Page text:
Corresponding Author: Gerald C. Hsu, eclaireMD Foundation, USA.
In this paper, the author describes the quantitative relationship between his risk probability of having a cardiovascular disease (CVD) or stroke and his annual segmented data of both average daily glucose and daily metabolism index (MI) by using GH-Method: math-physical medicine.
In 2014, the author applied topology concept, finite-element engineering technique, and nonlinear algebra operations to develop a mathematical metabolism model which contains ten categories including four output categories (weight, glucose, BP, and other lab-tested data including lipid & ACR), and six input categories (food, water drinking, exercise, sleep, stress, routine life patterns and safety measures). These 10 metabolism categories include approximately 500 detailed elements. He further defined a new parameter referred to as the metabolism index (MI) that has a combined score of the above 10 metabolism categories with 500 elements. Since 2012, he has collected and stored ~2 million data of his own body health conditions and personal lifestyle details.
He then developed a set of algorithms which include a patient’s baseline data (e.g., age, race, gender, family genetic history, medical history, bad habits, etc.) and conducted the following three calculations:
- Medical conditions – individual M1 through M4: i.e. obesity, diabetes, hypertension, hyperlipidemia, and others.
- Lifestyle details – individual M5 through M10.
- MI scores – a combined score of M1 through M10.
With this mathematical risk assessment model, he can obtain three separate risk probability percentages to offer a range of the risk prediction of having CVD or stroke resulting from metabolic disorders, unhealthy lifestyles, and their combined impact on the human body.
It should be noted that, through applications of his academically learned structure mechanics and fluid dynamics and newly acquired biomedical knowledge, he has accentuated the two different situations of CVD/stroke due to blockage or rupture of arteries impacted by glucose, BP, lipid and renal complications caused by damage on micro-vessels or leakage caused by glucose and BP.
Through his developed predicted weight and glucose (FPG, PPG, A1C) models, he has successfully reduced his glucose level from 280 mg/dL (A1C 10%) during 2010 to 116 mg/dL (A1C 6.4%) during his “no medication” period of 2015-2019. In addition, his ACR has also dropped from 116 mg/g in 2010 down to 8 mg/g in 2018.
During a particular period of 2018 through 2019, he has attended more than 60 medical conferences located in 50 international cities and presented more than 100 presentations. These unusual busy traveling schedules and heavy workload have brought tremendous amount of stress and strain on his body and his health conditions. As a result, his overall MI scores have been slightly increased during these two years, although his annual average glucoses still decreased slightly due to his through knowledge and acute attention on his diet and exercise while traveling.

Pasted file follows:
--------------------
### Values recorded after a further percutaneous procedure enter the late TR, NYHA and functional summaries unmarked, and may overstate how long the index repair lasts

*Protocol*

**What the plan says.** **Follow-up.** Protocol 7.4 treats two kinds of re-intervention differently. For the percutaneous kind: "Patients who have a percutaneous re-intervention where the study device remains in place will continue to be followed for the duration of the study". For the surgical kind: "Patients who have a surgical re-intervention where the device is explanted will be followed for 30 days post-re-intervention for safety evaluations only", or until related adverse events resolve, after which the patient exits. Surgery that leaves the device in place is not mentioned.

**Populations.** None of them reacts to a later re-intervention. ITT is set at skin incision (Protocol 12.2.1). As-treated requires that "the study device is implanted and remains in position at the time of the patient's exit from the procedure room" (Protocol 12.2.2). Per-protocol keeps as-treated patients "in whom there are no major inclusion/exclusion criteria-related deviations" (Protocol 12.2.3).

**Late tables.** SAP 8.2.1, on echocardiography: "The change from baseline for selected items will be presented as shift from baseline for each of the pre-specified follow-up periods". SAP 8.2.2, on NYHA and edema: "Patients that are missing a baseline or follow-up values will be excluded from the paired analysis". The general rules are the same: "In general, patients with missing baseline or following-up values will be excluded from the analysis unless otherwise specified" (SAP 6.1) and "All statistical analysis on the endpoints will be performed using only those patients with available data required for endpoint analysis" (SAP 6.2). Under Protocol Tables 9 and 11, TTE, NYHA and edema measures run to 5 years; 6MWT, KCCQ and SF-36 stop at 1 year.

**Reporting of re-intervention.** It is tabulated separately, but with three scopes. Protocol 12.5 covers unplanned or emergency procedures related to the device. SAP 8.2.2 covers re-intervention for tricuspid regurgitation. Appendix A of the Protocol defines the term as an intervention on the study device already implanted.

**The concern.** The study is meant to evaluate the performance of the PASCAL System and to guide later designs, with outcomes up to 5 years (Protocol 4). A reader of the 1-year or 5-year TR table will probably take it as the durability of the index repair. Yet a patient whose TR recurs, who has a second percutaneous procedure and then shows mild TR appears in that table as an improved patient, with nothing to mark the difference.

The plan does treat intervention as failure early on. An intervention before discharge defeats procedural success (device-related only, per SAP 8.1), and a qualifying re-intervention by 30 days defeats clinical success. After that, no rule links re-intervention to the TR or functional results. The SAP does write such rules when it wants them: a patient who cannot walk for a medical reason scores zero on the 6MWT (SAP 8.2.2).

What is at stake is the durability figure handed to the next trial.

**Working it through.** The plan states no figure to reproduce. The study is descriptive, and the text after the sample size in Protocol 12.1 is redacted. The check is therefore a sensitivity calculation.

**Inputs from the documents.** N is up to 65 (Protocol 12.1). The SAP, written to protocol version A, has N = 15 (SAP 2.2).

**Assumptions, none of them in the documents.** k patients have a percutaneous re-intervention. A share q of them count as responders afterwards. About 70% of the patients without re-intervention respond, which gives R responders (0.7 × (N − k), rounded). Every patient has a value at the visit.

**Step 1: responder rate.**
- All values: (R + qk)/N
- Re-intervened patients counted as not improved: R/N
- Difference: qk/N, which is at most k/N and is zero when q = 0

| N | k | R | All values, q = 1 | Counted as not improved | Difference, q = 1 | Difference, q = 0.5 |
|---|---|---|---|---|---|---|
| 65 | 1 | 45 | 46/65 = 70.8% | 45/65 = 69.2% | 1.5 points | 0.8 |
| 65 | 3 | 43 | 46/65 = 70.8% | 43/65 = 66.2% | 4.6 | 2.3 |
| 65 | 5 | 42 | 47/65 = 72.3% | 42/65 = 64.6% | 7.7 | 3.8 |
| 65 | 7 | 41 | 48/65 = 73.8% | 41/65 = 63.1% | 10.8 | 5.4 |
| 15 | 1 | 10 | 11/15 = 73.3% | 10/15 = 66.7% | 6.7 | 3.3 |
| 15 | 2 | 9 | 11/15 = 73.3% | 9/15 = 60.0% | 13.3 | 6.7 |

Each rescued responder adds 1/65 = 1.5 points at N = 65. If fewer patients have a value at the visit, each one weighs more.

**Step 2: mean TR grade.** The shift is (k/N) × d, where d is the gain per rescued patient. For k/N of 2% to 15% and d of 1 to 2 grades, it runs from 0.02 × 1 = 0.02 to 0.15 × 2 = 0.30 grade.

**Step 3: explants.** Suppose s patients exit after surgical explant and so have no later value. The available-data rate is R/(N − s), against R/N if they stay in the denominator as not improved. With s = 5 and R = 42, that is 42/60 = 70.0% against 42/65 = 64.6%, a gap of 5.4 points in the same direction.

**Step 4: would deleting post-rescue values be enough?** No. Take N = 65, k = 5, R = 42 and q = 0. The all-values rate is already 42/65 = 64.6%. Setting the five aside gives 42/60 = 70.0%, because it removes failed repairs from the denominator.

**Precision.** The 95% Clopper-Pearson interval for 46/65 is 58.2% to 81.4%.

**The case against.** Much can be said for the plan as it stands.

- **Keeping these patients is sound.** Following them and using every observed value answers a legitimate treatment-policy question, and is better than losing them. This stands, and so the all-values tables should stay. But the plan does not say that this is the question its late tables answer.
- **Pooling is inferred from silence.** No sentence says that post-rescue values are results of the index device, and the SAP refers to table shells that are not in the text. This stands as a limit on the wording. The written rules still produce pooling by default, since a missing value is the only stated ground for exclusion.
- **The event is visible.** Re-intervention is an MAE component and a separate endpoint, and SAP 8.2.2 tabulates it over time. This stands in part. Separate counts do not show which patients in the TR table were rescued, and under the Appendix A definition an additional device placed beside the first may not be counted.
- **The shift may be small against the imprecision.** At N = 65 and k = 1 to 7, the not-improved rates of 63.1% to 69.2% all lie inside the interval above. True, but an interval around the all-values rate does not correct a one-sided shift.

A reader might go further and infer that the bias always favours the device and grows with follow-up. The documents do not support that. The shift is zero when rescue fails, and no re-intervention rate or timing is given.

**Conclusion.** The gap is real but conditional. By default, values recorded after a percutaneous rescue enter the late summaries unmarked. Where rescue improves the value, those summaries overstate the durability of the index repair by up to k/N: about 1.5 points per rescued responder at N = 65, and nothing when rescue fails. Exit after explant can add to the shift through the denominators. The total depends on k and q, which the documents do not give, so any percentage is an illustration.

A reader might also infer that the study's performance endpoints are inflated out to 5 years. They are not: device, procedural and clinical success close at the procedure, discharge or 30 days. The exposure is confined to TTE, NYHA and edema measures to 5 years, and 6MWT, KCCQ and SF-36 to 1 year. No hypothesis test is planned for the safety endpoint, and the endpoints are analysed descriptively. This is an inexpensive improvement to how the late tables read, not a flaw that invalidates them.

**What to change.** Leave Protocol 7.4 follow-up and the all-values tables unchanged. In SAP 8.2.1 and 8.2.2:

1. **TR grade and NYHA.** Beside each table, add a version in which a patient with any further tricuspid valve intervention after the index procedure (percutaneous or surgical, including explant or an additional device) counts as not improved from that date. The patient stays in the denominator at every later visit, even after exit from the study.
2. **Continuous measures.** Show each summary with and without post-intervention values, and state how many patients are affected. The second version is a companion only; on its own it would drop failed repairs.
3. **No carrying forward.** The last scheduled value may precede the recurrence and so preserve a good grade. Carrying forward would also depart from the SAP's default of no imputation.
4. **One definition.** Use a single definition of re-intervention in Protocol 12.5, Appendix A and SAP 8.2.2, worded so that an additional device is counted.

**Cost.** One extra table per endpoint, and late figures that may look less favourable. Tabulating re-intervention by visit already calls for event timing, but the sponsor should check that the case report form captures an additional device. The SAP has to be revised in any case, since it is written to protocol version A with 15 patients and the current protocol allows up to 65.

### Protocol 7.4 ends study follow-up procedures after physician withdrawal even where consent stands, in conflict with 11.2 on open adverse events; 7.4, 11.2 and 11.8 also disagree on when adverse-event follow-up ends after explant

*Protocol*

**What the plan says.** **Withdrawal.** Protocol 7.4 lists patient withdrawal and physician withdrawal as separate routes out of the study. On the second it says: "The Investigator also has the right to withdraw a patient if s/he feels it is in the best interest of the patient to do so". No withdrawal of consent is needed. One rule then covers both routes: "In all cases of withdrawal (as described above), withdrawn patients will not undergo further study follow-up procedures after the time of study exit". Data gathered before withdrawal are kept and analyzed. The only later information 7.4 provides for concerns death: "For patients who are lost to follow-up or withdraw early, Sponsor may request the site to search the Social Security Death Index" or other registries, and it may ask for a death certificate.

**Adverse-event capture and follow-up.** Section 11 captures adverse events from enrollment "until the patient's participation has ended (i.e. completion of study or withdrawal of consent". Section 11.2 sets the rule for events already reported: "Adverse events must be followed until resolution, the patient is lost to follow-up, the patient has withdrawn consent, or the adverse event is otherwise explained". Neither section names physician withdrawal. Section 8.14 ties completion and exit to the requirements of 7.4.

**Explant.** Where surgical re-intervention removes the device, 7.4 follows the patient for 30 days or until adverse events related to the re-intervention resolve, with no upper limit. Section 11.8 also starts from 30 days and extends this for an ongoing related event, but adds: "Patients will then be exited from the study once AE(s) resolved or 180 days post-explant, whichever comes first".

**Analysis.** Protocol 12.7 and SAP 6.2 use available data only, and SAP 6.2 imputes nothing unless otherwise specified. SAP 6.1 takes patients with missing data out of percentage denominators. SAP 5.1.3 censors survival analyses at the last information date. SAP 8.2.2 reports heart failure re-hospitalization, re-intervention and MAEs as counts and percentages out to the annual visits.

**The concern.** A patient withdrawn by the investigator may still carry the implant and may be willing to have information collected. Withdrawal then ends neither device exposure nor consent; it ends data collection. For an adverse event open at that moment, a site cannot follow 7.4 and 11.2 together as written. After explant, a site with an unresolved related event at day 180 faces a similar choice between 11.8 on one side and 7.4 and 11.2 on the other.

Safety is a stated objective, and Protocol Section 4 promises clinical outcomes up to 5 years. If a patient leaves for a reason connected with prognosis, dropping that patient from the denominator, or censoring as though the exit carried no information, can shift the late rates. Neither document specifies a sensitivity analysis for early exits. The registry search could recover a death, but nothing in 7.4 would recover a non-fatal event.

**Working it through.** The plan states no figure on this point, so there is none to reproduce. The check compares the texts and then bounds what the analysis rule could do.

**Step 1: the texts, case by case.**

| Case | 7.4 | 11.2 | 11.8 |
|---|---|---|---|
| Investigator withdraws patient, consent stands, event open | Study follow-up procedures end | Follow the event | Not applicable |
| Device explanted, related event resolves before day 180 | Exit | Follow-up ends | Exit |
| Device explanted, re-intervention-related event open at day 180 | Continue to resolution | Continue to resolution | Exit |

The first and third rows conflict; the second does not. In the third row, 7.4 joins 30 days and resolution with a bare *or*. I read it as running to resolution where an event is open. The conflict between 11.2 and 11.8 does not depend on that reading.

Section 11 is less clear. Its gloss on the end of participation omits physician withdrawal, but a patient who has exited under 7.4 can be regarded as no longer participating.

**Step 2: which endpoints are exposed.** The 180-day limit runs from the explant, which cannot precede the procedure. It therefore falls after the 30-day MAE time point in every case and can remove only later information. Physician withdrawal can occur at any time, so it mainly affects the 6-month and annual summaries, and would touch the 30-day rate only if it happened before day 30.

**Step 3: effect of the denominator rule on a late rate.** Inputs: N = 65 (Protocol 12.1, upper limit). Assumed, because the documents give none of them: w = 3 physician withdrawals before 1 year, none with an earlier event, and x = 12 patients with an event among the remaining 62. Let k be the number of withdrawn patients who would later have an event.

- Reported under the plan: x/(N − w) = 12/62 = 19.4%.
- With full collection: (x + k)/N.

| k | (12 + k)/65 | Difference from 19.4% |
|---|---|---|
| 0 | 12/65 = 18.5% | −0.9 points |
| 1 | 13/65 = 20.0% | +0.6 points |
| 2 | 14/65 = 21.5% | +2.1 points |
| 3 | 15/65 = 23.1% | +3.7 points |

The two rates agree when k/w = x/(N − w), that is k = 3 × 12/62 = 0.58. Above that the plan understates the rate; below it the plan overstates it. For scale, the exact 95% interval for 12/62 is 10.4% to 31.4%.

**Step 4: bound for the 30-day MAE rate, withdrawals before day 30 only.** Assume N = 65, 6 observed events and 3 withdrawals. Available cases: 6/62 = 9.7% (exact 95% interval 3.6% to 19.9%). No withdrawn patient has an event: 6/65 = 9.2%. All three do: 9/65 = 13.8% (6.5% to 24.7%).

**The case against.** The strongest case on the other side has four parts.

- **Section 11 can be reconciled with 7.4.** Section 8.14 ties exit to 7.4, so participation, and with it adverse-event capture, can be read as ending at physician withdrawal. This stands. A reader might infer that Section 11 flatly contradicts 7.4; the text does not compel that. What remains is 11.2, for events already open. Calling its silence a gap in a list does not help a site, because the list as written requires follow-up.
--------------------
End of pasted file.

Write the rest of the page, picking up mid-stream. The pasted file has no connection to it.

Figure 1 shows his daily data of both glucose and MI from 2014 through 2019. The calculated annual glucose and MI values are displayed inside this figure.
Figure 2 depicts his risk probability of having a CVD or stroke from 2010 through 2019. The risk has been reduced from 82% in 2010 to 54% in 2017 and then finally increased slightly to 56% in 2019.
Figure 3 illustrates three curves and data table of annualized glucose, MI, and CVD risk % together. It clearly shows that glucose values are continuously dropping from 2014 through 2019 except MI values have slightly increased during 2018 and 2019 due to his traveling life.
Figure 4 displays the following two correlation coefficients (R)
- Glucose vs. CVD risk = 91.8%
- MI vs. CVD risk = 99.8%
These prove that the risk probability of having a CVD or stroke depends more on the overall metabolism conditions, rather than just glucose condition (diabetes), though it is one of the vital contributors of MI.
Figure 5 presents a combined diagram of glucose, MI, and CVD/strove risk probability %.
Figure 1: Annualized metabolism index (MI) and glucose data
Figure 2: Annualized risk probability of having CVD or stroke
Figure 3: Annualized curve and data of Glucose, MI, CVD %, & Renal %
Figure 4: Two CVD Correlation Coefficients (R)
Figure 5: Three Curves of Glucose, MI, & CVD %
This paper has proven the strong influence of metabolism (including glucose) on CVD/stroke risk probability % by using the annually segmented MI (and glucose) data.
- Hsu, Gerald C. (2018). Using Math-Physical Medicine to Control T2D via Metabolism Monitoring and Glucose Predictions. Journal of Endocrinology and Diabetes, 1(1), 1-6.
2. Hsu, Gerald C. (2018). Using Signal Processing Techniques to Predict PPG for T2D. International Journal of Diabetes & Metabolic Disorders, 3(2),1-3.
- Hsu, Gerald C. (2018). Using Math-Physical Medicine and Artificial Intelligence Technology to Manage Lifestyle and Control Metabolic Conditions of T2D. International Journal of Diabetes & Its Complications, 2(3),1-7.
- Hsu, Gerald C. (2018, June). Using Math-Physical Medicine to Analyze Metabolism and Improve Health Conditions. Video presented at the meeting of the 3rd International Conference on Endocrinology and Metabolic Syndrome 2018, Amsterdam, Netherlands.
- Hsu, Gerald C. (2018). Using Math-Physical Medicine to Study the Risk Probability of having a Heart Attack or Stroke Based on Three Approaches, Medical Conditions, Lifestyle Management Details, and Metabolic Index. EC Cardiology, 5(12), 1-9.